Frozen Frontier: RIT hockey program buzzing with excitement

RIT freshman goaltender Mike Rotolo, in action here against St. Lawrence, is 5-0 as a starter. - Ruglie Kaladyte

RIT takes on Niagara Saturday at 7:05 p.m. at Frontier Field, the first time the program will take part in an outdoors game.

There is a noticeable excitement permeating the Rochester Institute of Technology hockey program. The Tigers, a participant in the 2010 Frozen Four, are riding a five-game winning streak, but the buzz goes beyond that.

RIT will be playing its first outdoor game this weekend against Niagara at the Frontier Field, home of the city's minor league baseball team, in downtown Rochester.

"There is certainly a buzz around town. It looks like the weather is going to be good. The weather has turned here to about mid-20s. I'm really happy. It's exciting. Our program has never been part of an outdoor game. It's also the first time for the community. Hopefully the weather forecast holds true and it's a perfect night," said RIT head coach Wayne Wilson.

Wilson knows that the team must remain focused, despite the excitement, as there will be two big league points on the line when his team faces the Purple Eagles on Saturday night at 7:05 p.m.

"I want our players to enjoy it, but it is a league game and not a nonconference game. There are two valuable points on the line," said Wilson, a 1984 graduate of Bowling Green.

Wilson said there is not much difference in how he will prepare his team for the actual game, but said that the mental aspect of preparation will be different.

"We'll need to have stronger focus, be ready for the task at hand and limit distractions," said the coach in his 15th season behind the bench at RIT.

Wilson is intrigued by the darkness that might give goaltenders a disadvantage compared to playing in a bright indoor hockey arena.

"I'm interested to see how it will affect the goalies when the puck goes up above the boards into the dark sky," he said.

Much of the reason for the current five-game winning streak can be squarely placed on the shoulders of a freshman goaltender playing for his hometown college.

Mike Rotolo sat on the bench for the first 10 games of the season as the Tigers got out to a slow start at 1-7-2. Ever since head coach Wayne Wilson inserted the Rochester, NY native into the lineup, RIT has not lost a game.

The Tigers are 5-0 in games started by Rotolo, the former USHL goaltender with the Green Bay Gamblers and Cedar Rapids RoughRiders.

"Mike is playing well. He has given us a spark. He is a very vocal goaltender with a lot of energy. It has rubbed off on the rest of the team," said Wilson.

Rotolo, playing college hockey in the city he called home and went to high school in, has also had more fanfare than the average freshman playing college hockey.

"He's getting a lot more attention with family and friends at the games," said Wilson.

Rotolo, standing at six-foot-one, has a 2.00 goals against average and a .935 save percentage with one shutout. His numbers are even better if you exclude his collegiate debut against St. Lawrence that the Tigers won 6-4.

Rotolo isn't the only freshman creating buzz around the program. Todd Skirving was recently named the Atlantic Hockey Association Rookie of the Week for the second time this season after posting two goals and an assist in last weekend's series sweep of American International. The Thunder Bay, Ontario native who played his junior hockey for the Sioux Falls Stampede in the USHL has five goals and seven assists on the season.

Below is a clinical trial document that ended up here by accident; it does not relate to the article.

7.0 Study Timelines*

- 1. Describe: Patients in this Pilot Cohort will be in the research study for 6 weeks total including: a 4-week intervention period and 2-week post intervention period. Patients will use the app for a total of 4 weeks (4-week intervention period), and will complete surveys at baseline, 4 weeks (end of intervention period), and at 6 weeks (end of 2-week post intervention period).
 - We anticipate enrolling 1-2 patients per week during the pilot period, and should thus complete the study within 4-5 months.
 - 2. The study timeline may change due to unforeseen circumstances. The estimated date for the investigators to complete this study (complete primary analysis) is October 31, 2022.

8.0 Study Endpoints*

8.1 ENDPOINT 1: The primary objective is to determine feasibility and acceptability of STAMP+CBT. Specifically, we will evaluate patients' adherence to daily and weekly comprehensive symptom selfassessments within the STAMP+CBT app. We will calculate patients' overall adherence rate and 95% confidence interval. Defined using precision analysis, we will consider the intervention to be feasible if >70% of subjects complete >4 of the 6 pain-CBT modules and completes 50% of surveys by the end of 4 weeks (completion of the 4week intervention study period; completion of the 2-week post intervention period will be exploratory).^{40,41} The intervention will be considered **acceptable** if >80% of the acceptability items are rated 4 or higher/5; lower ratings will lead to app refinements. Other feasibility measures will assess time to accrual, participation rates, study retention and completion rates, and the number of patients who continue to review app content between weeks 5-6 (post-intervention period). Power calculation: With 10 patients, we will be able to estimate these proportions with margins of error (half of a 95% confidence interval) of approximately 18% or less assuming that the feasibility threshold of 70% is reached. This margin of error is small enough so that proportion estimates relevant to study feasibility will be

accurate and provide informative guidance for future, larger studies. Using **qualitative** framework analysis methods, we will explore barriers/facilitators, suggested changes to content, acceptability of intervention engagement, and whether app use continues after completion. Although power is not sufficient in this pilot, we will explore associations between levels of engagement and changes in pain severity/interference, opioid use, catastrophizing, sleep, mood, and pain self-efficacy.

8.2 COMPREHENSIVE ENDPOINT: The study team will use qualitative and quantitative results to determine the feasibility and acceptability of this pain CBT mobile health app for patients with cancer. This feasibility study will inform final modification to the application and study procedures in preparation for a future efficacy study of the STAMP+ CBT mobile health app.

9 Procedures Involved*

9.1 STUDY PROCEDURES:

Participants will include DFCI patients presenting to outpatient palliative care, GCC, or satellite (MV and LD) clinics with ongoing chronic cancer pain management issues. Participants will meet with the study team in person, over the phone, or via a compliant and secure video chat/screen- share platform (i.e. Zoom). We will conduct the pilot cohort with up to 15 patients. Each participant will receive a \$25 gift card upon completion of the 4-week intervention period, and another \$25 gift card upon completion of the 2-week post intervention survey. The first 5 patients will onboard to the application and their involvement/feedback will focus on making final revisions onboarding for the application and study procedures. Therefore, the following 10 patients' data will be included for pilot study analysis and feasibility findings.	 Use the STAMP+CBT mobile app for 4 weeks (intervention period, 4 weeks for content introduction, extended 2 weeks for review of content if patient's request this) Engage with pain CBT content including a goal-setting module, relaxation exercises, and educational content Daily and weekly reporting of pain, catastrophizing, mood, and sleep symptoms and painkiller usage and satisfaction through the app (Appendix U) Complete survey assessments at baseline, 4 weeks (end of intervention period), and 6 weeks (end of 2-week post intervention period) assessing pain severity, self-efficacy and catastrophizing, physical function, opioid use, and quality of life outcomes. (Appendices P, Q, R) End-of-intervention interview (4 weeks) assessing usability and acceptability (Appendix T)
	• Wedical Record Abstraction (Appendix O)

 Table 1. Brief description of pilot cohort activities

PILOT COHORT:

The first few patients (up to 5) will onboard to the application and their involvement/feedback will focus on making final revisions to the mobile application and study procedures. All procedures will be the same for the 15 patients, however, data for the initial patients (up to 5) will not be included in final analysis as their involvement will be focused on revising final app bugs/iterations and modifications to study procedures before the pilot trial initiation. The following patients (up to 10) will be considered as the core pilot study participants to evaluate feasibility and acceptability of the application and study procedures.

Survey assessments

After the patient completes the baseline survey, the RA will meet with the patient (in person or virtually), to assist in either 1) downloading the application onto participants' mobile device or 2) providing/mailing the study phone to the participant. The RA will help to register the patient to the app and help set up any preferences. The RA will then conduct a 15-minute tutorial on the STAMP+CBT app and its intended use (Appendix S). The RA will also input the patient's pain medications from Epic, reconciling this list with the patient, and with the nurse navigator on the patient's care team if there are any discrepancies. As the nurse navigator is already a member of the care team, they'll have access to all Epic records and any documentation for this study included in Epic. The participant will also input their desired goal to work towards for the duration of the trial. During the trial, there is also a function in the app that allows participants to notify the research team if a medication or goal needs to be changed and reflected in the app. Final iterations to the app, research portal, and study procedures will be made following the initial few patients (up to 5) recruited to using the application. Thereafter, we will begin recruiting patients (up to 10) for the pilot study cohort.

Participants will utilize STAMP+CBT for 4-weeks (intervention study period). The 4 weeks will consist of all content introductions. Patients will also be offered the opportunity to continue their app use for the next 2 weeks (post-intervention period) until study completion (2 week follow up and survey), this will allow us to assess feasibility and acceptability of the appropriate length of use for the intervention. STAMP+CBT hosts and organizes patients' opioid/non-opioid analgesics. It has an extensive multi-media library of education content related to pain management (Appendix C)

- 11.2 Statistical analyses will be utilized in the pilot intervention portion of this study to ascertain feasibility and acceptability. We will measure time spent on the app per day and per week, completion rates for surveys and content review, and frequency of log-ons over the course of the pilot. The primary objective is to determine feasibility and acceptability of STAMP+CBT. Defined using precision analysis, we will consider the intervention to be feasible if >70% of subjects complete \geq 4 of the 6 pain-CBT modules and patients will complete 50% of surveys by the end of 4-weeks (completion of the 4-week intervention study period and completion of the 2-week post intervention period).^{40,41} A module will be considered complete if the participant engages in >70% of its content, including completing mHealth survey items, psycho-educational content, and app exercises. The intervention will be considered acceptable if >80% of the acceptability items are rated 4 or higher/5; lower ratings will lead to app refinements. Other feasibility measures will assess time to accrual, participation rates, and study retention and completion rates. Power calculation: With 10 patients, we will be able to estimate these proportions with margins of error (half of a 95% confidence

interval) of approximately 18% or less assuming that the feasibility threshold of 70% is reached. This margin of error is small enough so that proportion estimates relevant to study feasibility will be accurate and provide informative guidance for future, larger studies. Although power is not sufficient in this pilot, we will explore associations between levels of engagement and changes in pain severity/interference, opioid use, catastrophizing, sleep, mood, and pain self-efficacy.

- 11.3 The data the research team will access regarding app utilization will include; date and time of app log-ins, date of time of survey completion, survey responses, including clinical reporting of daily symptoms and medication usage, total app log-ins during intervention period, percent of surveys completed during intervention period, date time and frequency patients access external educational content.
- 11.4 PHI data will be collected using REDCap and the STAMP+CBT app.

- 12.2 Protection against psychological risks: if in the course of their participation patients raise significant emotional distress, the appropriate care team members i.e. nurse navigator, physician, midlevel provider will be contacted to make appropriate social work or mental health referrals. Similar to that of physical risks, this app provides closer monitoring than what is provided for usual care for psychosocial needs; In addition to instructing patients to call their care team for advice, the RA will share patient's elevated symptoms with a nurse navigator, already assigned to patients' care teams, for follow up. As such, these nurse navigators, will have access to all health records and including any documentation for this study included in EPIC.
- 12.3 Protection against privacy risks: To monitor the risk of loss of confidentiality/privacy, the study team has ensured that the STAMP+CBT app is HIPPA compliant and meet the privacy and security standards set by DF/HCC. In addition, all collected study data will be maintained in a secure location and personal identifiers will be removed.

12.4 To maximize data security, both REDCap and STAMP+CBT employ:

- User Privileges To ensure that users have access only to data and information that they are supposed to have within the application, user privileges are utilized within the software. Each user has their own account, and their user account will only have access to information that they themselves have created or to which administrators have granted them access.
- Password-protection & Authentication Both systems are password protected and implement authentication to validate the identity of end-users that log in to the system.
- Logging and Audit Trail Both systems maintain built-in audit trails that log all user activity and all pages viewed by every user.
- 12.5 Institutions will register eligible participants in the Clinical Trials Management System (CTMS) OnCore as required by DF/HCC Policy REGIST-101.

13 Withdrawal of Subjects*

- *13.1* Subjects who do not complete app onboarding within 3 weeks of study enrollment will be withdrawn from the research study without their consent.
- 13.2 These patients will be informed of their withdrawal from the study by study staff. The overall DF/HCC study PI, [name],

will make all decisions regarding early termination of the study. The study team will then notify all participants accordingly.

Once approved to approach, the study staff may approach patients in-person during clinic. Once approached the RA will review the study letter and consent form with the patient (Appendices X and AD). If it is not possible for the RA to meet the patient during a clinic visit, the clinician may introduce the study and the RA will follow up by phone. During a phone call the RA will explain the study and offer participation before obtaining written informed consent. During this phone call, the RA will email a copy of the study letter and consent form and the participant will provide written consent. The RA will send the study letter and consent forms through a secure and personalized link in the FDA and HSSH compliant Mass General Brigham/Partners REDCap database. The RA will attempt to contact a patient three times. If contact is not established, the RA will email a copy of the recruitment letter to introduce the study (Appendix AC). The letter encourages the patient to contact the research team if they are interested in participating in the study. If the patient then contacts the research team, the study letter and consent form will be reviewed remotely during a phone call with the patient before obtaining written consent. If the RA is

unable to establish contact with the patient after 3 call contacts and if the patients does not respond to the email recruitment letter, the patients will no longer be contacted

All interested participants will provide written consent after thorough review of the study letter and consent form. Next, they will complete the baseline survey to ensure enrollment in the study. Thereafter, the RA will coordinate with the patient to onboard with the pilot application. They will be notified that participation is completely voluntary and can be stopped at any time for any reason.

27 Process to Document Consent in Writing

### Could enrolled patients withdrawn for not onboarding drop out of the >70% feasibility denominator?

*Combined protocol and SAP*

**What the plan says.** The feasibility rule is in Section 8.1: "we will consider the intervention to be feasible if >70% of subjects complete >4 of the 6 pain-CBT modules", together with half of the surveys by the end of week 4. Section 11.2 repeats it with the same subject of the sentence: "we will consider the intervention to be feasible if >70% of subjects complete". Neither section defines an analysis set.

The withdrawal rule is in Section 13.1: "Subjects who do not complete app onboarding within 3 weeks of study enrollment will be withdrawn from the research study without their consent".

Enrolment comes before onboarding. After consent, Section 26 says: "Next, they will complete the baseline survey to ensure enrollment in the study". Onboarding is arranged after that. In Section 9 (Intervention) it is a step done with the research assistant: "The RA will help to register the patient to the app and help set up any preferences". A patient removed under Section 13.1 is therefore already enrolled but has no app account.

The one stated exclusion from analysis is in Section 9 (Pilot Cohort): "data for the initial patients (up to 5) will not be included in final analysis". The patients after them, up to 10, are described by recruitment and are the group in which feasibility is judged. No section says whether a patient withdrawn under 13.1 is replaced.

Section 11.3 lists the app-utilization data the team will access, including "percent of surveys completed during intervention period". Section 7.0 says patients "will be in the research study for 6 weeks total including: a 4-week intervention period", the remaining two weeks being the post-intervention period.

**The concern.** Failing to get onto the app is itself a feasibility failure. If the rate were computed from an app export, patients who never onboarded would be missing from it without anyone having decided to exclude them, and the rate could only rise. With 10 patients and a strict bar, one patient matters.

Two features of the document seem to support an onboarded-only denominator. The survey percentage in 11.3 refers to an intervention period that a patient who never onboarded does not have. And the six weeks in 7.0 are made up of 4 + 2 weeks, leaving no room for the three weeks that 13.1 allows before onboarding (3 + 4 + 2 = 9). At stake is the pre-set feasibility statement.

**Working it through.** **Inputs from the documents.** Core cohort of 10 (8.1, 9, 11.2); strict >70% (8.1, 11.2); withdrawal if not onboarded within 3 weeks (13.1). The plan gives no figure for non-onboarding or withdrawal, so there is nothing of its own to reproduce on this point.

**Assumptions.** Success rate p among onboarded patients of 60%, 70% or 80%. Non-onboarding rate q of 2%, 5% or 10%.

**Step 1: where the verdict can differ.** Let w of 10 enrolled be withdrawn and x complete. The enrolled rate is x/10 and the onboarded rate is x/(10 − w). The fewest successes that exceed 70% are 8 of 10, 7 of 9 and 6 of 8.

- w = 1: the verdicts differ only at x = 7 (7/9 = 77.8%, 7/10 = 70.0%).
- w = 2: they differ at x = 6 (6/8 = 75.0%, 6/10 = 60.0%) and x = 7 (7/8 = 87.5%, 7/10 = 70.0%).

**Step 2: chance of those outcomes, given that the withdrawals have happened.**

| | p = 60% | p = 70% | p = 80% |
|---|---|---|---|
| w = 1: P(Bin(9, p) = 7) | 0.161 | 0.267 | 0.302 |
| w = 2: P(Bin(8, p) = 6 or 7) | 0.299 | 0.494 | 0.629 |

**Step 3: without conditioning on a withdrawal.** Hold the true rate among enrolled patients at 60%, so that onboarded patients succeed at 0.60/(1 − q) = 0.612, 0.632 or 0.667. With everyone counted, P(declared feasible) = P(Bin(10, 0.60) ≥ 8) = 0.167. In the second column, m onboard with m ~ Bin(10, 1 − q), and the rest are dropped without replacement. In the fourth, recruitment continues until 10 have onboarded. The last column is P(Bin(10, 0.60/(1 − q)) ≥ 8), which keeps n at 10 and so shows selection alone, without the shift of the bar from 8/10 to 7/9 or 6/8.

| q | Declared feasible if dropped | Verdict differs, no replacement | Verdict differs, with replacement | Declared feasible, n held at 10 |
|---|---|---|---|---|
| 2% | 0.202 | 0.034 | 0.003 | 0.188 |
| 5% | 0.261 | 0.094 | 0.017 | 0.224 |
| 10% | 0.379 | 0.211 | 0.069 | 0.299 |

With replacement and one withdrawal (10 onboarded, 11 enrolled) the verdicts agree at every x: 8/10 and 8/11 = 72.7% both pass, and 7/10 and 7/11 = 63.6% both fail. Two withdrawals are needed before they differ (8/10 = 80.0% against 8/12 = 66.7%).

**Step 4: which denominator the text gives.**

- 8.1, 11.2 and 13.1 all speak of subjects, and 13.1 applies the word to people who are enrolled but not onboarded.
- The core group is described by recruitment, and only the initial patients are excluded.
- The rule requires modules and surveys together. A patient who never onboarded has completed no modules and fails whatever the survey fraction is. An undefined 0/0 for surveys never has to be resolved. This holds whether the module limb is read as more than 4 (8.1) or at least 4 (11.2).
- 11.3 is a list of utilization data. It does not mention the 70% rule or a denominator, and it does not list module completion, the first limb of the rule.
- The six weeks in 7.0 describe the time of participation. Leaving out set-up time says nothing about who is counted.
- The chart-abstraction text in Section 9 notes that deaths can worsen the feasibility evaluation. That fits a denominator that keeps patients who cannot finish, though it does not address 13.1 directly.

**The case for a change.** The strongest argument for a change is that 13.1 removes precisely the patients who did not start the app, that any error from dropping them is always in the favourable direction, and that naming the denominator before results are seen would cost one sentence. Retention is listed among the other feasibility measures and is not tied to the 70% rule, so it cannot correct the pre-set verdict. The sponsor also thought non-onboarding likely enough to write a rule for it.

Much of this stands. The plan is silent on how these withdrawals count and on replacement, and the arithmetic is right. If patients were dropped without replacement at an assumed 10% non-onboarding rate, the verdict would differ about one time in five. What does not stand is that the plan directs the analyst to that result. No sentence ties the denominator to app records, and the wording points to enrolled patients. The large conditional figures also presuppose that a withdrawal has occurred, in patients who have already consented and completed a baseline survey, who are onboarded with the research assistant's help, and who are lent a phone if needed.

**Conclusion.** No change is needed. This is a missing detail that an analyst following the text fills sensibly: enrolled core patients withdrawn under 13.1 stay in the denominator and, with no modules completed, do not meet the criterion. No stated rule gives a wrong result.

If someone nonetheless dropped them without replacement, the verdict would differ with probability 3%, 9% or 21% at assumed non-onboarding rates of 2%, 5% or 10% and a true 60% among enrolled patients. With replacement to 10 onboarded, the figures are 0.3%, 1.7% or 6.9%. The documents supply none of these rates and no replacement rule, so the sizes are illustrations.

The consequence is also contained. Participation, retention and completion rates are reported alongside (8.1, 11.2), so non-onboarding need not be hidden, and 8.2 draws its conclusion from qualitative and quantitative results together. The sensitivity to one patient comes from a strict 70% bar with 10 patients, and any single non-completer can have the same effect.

It's certainly nice to have freshmen who can contribute, but as anyone who has followed college hockey long enough knows, a team must have senior leadership to excel.

Wilson's team certainly has that in the form of forward Michael Colavecchia and defenseman Greg Noyes. Colavecchia, from Maple, Ontario, leads the team in scoring with seven goals and nine assists. Noyes, a Lucan, Ontario native, is third among AHA blue liners in scoring with four goals and eight assists.

"They've had a lot of success and been through the ropes before. They bring an element of leadership. They are playing well and leading by example on the ice," said Wilson.

"Michael has an outstanding shot and is a good skater. Greg has a lot of poise with the puck. Both are key figures on our power play," said Wilson.

The future is bright for the hockey program at RIT with the school building a new state-of-the-art facility for the program to call home. Ground was broken Oct. 19 on the 4,150-seat Gene Polisseni Center that will be the nicest on-campus facility in Atlantic Hockey and one of the better arenas in the east for college hockey.

"I got my first tour yesterday. Wow, is it ever big," said an excited Wilson. "It's a great situation. It is an unbelievable upgrade for the fan experience and it will bring our ice surface up to regulation size," he added.

The current home of RIT hockey, Ritter Arena, is known for being one of the loudest buildings in college hockey, but there are some downfalls such as no reserved seating.

"The fans are right on top of us at Ritter. The new building will benefit some of our older fans who don't want to wait in line for a good seat or lose it if they get up to go to the concessions or restrooms," said Wilson.

The new building will help the sustainability of the program as it moves into the future. "It will help recruiting," said Wilson.

First, the team must tackle the task at hand Saturday on the Frozen Frontier against Niagara.

Jeff Cox covers college and junior hockey, NCAA recruiting, NHL Draft prospects and the AHL for SBNation. Follow him on twitter @JeffCoxSBNation.

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